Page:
Start with some bread, a few eggs, and butter and voila, you have French toast. Well, maybe not so fast. French toast has few ingredients, and it is a quick-cooking recipe, so it seems like it should be pretty straightforward. But for a dish so common, it is not that hard to make poorly. There is the burnt-outsides-and-raw-insides problem, that unpleasant-center-layer-of-un-eggy-bread issue, and the over-soaking-until-the-bread-falls-apart conundrum.
The real trick to making classic French toast is to pay close attention while you soak and cook. Here are some tips on how to do it well you always have the French toast you deserve.
Dry bread is your friend: The original point of French toast was to use up leftover bread. This is why the bread should always be dried out as dry bread helps the eggs soak in without the entire piece collapsing. The bread can be a few days old, but you should watch out for mold and the excessive hardening of crusts, which often happens in just a few days with fresh breads. Drying is the key, no matter its age.
Oven-drying of cut slices — super-lightly toasting it — works best of all, but in a pinch, you could also cut the bread the night before and let it sit on a cooling rack until morning, or simply lightly toast in the toaster. The key is to dry the outside while leaving the inside moist.
To dry out the bread, arrange a rack in the middle of the oven and heat to 285°F. Line a rimmed baking sheet with parchment paper. Place a wire rack on top. Arrange the bread on the rack in a single layer and bake for 12 to 15 minutes. This will not toast or brown the bread, but it will dry out the tops and bottoms. Then, remove the baking sheet from the oven.
Pick your bread thoughtfully: To make classic French toast, you need bread without a hard crust. Look for a brioche, challah, or pullman loaf. The conventional wisdom of using one-day-old bread is best, but once you get the hang of what the bread looks like when it's soaked just right, you can be flexible, as long as it's not brick-like and stale through the center.
Eggy versus milky batter: This issue is a matter of taste rather than function. Some folks prefer a milkier, custard-like soaking liquid for the bread, which results in a creamier French toast. While others like an eggier soak, which leaves French toast firmer and somewhat richer. What that comes down to is the ratio of eggs to milk or cream. If you fall into the camp of milky-lovers, use only four eggs and add half a cup of whole milk to this mixture.
From there, you can build in flavor through classic French toast flavors such as the addition of vanilla and cinnamon. Most people avoid adding sugar to the batter as it tends to take your golden toast to blacken in a matter of minutes.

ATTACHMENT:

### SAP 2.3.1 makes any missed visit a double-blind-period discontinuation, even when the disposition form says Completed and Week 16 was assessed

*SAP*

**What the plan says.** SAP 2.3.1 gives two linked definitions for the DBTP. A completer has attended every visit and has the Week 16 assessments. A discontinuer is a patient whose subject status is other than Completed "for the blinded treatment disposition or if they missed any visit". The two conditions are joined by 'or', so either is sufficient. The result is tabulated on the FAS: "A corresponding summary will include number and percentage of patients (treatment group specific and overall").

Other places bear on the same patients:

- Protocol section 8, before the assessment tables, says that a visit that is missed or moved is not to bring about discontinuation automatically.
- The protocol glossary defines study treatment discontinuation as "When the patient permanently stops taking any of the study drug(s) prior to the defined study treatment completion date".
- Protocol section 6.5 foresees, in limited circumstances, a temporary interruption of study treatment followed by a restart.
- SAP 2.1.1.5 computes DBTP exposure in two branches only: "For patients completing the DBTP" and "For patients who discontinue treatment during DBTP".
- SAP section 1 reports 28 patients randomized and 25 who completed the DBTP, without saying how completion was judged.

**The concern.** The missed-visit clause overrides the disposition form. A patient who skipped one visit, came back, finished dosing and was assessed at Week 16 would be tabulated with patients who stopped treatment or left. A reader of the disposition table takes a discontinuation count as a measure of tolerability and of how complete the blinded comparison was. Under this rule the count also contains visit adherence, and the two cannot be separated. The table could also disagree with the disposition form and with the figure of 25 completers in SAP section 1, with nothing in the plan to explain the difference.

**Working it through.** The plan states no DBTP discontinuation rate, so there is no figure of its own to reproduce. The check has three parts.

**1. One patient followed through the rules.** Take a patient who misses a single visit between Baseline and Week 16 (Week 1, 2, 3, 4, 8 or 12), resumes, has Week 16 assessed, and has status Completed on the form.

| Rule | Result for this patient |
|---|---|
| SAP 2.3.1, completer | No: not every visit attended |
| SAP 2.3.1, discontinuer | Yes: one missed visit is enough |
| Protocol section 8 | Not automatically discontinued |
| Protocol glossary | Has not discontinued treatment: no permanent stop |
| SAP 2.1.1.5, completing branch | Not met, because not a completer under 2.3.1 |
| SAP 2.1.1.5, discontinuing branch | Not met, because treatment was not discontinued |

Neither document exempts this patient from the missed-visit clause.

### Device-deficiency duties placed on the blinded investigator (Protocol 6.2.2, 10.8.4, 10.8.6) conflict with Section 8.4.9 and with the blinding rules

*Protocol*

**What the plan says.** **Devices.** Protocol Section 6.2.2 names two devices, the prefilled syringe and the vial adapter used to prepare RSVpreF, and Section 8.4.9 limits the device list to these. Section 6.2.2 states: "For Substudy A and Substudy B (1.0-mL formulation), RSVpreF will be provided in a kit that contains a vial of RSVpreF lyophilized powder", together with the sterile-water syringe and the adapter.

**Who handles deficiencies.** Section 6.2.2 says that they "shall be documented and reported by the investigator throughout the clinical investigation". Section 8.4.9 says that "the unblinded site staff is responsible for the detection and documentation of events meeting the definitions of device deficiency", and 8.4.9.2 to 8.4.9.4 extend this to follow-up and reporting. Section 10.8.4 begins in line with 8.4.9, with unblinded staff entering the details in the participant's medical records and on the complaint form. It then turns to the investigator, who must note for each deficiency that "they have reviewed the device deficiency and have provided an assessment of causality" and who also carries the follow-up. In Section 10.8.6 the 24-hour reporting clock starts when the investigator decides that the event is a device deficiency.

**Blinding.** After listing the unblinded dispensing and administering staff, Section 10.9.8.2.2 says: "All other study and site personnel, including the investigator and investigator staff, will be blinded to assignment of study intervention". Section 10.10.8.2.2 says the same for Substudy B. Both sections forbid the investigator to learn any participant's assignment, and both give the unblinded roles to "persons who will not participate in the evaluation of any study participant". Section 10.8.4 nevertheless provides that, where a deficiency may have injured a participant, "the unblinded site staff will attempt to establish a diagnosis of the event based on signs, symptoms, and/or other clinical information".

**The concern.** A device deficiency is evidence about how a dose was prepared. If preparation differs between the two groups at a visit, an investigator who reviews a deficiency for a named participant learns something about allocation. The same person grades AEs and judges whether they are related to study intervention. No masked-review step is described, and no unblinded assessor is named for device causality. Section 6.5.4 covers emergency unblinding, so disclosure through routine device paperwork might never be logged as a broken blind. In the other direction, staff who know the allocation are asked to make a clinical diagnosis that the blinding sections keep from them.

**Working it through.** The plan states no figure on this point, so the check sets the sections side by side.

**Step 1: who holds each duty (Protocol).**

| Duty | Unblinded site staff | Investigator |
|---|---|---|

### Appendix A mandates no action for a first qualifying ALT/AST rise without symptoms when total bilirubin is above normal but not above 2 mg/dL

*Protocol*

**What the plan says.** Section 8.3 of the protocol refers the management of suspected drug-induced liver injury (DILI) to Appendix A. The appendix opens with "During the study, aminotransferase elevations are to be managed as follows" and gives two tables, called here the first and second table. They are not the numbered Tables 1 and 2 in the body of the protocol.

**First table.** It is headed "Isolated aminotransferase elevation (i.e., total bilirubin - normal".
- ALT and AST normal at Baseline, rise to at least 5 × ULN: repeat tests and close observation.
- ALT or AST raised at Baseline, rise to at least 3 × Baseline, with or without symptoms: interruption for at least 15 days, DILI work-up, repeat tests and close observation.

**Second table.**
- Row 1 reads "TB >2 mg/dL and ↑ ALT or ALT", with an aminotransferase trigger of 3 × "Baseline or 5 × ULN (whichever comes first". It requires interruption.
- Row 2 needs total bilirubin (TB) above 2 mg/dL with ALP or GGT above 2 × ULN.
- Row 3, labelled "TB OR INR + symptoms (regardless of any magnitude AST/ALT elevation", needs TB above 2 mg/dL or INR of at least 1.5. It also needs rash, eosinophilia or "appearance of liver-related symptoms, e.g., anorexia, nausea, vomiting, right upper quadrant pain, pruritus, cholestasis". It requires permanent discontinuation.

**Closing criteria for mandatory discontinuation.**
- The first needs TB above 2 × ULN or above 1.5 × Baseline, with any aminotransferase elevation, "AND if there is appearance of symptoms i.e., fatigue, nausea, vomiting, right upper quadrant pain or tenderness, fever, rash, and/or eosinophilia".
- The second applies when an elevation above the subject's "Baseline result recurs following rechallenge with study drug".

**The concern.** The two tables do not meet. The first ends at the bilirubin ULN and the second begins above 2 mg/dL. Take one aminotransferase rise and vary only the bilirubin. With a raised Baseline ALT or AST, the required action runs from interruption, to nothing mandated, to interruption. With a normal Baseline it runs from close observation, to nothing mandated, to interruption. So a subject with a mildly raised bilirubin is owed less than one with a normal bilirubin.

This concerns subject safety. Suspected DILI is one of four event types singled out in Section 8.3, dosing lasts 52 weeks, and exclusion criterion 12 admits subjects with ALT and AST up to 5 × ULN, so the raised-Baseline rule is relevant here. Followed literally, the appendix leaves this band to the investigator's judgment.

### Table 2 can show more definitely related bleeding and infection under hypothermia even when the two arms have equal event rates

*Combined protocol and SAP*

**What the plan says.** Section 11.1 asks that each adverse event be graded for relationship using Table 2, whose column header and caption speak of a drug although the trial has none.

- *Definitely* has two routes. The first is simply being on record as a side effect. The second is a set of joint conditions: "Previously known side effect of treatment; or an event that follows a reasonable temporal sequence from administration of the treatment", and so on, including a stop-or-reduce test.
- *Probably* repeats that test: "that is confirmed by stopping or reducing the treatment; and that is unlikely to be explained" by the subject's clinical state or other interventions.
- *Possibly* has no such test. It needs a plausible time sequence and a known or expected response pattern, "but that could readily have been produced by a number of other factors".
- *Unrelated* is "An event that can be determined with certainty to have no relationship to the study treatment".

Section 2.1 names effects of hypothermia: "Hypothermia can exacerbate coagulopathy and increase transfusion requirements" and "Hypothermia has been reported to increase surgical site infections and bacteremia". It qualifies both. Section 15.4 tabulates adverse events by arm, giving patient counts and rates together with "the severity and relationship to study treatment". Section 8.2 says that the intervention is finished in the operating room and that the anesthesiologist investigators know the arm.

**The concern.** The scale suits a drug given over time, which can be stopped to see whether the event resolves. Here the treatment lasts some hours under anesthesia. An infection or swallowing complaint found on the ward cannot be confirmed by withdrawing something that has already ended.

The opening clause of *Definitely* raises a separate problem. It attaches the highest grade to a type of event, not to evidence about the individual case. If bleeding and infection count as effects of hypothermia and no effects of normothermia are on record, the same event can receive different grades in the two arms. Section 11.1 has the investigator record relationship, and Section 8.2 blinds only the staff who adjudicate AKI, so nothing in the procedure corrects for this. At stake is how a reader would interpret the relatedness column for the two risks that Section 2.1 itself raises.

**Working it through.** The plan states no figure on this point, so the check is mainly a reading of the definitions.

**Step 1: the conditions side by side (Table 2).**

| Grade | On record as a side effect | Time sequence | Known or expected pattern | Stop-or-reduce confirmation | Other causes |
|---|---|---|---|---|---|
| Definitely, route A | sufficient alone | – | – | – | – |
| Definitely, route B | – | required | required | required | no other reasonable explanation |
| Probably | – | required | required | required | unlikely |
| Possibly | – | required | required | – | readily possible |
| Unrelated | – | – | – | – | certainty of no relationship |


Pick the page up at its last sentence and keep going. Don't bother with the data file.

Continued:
Use a mix of butter and oil: Beautifully cooked French toast has this deep-brown lacy appearance on its exterior. That is a sign it has been properly cooked and there are a few things that will help you achieve that. Oil and butter have long been used together to regulate the smoke point of butter. And while the mechanism behind this occurrence might have more to do with diluting the flavor of darkened butter rather than its actual smoke point, it is a combination that serves people well when they cook French toast. The oil helps to slow down the browning of the butter, but doesn't stop it all together. As you cook the French toast, bits of that nutty brown-butter flavor slowly develop — much slower than they would if you cooked with just butter alone — so the French toast has time to cook evenly without burning. A neutral oil, like canola, is the way to go since it won't disrupt the flavor of the butter.
Opt for medium-low heat: Medium-low heat is best for French toast; it won't cause it to burn, but it's aggressive enough for pan-frying. Add the butter and oil mixture to the pan and let it heat through before adding the French toast. Upon touching the surface, it should immediately sizzle and bubble. Use the spatula often and lift up the French toast to check it as it cooks. Reduce the heat if it you find it getting too dark. When in doubt, reduce the heat. If you choose not to keep the French toast warm in the oven, you can place it on a rimmed baking sheet or platter and cover lightly with foil. Just know that if you want to keep the outside crisp, the oven — or serving immediately to half the guests — is the right option.
Knowing when French toast is done: Some people like a wetter center; some like it cooked through. This is all about your personal preference. Taking note of the changes of the bread during the cooking process can ensure you cook it as you like it every time.
Sweet toppings for French toast: Maple syrup is classic, but you can branch out into other kinds of syrups, fruit sauces, or jams. Fresh fruit and powdered sugar are very popular with people.
For savory French toast: As it turns out, you can make your favorite breakfast the savory way as well. If you are up for a morning meal change-up, you can try a twist on the traditional French toast feast. Indulge in Savory Feta French Toast that has a tangy bite of feta complemented by fresh thyme, or relish a savory cherry tomato butter spread. Alternatively, a combination of dark chocolate, vanilla, ricotta and cream combine to create the ultimate post-brunch dessert. The topping options are endless.